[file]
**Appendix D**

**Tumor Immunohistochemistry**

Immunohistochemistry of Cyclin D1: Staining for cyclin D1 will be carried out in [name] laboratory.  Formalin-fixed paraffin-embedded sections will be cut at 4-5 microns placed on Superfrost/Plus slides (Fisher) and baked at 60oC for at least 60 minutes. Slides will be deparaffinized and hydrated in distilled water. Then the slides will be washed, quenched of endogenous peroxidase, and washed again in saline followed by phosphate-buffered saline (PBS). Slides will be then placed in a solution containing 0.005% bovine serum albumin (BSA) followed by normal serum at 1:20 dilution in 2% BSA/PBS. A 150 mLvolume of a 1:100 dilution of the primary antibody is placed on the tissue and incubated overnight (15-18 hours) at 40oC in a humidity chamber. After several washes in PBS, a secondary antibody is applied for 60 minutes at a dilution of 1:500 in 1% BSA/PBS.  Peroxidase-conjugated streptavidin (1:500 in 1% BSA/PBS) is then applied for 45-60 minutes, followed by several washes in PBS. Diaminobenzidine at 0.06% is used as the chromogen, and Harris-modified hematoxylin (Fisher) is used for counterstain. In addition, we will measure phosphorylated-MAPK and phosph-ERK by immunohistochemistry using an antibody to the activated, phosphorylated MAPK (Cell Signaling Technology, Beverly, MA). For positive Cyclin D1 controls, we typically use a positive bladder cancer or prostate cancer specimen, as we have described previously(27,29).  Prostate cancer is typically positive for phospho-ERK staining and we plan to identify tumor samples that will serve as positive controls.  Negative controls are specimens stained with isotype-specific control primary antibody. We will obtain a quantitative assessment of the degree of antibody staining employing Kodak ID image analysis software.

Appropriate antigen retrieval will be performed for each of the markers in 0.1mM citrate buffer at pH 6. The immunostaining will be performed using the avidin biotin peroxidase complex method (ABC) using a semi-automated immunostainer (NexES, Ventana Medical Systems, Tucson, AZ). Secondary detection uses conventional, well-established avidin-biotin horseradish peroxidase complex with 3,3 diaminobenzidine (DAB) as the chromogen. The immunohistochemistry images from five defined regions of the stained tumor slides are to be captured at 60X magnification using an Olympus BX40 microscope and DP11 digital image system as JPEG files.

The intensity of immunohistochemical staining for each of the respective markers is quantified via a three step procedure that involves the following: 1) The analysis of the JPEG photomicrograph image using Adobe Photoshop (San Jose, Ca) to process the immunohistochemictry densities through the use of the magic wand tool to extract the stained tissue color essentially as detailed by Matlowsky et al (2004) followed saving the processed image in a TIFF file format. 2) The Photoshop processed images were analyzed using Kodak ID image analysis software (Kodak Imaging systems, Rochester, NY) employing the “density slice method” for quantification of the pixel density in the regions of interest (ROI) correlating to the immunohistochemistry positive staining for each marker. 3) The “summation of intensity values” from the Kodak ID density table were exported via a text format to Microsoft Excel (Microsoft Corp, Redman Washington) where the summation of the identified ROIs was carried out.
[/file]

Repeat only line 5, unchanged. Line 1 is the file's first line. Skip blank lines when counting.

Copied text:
The intensity of immunohistochemical staining for each of the respective markers is quantified via a three step procedure that involves the following: 1) The analysis of the JPEG photomicrograph image using Adobe Photoshop (San Jose, Ca) to process the immunohistochemictry densities through the use of the magic wand tool to extract the stained tissue color essentially as detailed by Matlowsky et al (2004) followed saving the processed image in a TIFF file format. 2) The Photoshop processed images were analyzed using Kodak ID image analysis software (Kodak Imaging systems, Rochester, NY) employing the “density slice method” for quantification of the pixel density in the regions of interest (ROI) correlating to the immunohistochemistry positive staining for each marker. 3) The “summation of intensity values” from the Kodak ID density table were exported via a text format to Microsoft Excel (Microsoft Corp, Redman Washington) where the summation of the identified ROIs was carried out.